Black opened it and found a letter and an old, crumbling book in poor condition, both written in Arabic. Black noted that he’d have to have it appraised and potentially it could be sold. Bryan mentioned that he knew someone who could speak and read Arabic. Black was willing to lend him the book, once a receipt had been written. He noted that if it was not returned, he would have it appraised and Bryan would have to pay him the value of the book.
Bryan signed the receipt and then found Miss Luckey, who was still in the town. He asked her if she could translate the book and the letter.
* * *
Bertelli returned to Charing Cross on Thursday, August 6, 1925. He gave Douglas Timmons’ book to Miss Holland. He also apologized for the misunderstanding. She gave him a dagger that had a black stone blade and a stone or perhaps petrified wood handle.
* * *
It took several days for Miss Holland to translate, read, and understand the book they’d found in the strange room under Bertelli’s house.
The untitled manuscript told the tale of John Hafnirsson, son of a Saxon Earl who, in the Year of Our Lord 1302, found himself outlawed by a petty Norman baron who coveted Hafnirsson’s daughter: Guillaume de Pont-Voisy. Fleeing England for France aboard his vessel, the Stag, Hafnirsson and his crew were blown off course by a freak storm and, after a year of wandering, starvation, mutinies, and attacks by sea monsters, ended up (with only his first mate still accompanying him) in an equatorial jungle inhabited by a degenerate people calling themselves the Shabbiths. Hafnirsson told of hideous rituals (one involving the sacrifice of his first mate to a horrible monster named Shabbith-Ka) and joining the Shabbith tribe. Hafnirsson likened the fearsome Shabbith-Ka to “dauncing wicche-fyr, purple-hued, yes poss’d of Spirit most Foul.” Hafnirsson related that after his sacrifice to Shabbith-Ka, his first mate, Erik, was little more than purplish dust.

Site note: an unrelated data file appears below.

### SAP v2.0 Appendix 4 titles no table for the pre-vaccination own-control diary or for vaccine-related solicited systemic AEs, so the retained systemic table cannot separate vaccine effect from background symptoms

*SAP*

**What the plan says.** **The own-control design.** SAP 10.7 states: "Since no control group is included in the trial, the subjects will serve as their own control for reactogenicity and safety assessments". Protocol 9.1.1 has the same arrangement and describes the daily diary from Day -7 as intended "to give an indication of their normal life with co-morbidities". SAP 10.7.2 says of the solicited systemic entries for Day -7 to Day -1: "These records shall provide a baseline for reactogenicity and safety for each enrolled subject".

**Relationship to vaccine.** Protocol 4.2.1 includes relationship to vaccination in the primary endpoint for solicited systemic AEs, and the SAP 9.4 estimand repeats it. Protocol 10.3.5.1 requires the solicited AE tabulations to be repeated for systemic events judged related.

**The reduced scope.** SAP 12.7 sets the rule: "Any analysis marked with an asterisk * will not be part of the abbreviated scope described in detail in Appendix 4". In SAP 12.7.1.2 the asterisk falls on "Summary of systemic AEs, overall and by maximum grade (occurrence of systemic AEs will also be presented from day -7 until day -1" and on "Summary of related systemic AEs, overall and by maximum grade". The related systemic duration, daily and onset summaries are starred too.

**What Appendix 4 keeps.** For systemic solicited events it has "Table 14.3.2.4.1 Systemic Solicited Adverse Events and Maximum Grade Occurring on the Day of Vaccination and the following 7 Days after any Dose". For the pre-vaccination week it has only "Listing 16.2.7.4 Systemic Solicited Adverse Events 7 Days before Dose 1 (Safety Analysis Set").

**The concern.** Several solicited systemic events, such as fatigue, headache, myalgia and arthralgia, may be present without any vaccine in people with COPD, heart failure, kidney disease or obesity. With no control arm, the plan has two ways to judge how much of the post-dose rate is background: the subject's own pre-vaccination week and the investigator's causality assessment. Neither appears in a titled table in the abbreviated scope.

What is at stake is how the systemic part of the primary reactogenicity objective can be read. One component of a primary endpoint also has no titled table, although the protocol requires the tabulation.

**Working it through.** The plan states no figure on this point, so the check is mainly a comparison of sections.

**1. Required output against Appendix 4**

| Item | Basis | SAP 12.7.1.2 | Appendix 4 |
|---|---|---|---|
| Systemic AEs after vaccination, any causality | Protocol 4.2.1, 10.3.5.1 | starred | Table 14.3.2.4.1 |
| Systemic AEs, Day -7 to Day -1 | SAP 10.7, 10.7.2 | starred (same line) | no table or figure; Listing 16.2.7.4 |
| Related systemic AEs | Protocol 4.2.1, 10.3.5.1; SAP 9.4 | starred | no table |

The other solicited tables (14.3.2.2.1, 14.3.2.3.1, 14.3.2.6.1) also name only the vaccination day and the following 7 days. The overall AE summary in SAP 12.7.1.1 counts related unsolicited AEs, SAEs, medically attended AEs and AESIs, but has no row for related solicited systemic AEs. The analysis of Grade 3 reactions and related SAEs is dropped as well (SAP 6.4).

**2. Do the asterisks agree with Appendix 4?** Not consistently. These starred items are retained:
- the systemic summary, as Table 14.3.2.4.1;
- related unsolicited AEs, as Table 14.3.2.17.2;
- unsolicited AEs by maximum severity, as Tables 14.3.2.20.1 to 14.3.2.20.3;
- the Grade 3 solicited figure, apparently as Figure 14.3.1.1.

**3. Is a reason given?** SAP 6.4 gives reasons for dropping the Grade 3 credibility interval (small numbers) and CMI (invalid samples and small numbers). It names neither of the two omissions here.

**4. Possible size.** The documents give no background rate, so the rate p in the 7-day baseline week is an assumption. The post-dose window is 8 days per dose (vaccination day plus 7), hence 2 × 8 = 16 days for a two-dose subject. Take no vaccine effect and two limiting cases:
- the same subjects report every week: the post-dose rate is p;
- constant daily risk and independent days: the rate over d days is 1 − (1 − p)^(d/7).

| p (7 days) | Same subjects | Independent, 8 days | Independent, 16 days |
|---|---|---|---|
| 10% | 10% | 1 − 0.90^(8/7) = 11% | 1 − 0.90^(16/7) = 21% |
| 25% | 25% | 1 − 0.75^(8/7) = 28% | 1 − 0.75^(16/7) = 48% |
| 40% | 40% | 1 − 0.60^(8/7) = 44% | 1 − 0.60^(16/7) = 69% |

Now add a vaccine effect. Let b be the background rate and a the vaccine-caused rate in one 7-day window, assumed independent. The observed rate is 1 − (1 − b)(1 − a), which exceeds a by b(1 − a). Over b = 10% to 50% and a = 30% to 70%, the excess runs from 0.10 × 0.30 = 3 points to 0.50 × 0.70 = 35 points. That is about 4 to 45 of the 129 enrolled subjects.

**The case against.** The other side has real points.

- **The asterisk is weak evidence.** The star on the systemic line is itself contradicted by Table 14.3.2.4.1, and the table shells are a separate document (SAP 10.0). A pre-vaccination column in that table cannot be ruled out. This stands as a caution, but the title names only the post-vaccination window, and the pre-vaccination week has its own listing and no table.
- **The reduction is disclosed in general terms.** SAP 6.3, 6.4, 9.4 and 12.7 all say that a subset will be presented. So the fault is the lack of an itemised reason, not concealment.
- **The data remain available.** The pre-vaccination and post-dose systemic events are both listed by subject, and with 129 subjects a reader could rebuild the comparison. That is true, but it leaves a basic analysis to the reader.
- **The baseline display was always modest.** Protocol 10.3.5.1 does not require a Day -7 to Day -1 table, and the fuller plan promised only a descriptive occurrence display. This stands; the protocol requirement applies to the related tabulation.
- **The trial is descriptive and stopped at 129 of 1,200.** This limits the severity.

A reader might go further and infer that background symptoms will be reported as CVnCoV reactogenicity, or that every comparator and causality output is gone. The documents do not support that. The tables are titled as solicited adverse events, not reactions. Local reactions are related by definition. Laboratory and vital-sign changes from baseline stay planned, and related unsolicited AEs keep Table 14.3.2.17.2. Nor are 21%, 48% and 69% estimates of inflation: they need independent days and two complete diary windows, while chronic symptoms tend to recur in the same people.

Hafnirsson finally escaped from the Shabbiths only by creating and concealing a strange symbol in his robes, and thrusting it forward at a ritual sacrifice to Shabbith-Ka. The “dauncing wicche-fyr” turned on the Shabbiths, slaying hundreds before shooting into the sky and allowing Hafnirsson to escape in the confusion. Hafnirsson returned to England and turned his “wicche-fyr” loose on M. de Pont-Voisy and his followers, and ended his tale by proclaiming himself avenged.
There were also, allegedly, two spells in the book. One of them claimed it created a protective symbol. The other was titled “Summon the Purple God.”
* * *
Miss Luckey returned to them several days later, on August 15, having read the book and the letter. She told them that the letter read:
My dear Dr. Hamadi,
Enclosed please find the volume by ibn Abbas. My sincerest apologies for not returning
it by the date we had agreed to. It seems that my Arabic has deteriorated worse than I had
discovered during my recent sojourn to your country. It took me longer than anticipated to
study. Alas, it proved of little use in my studies. Again, my apologies for the delay.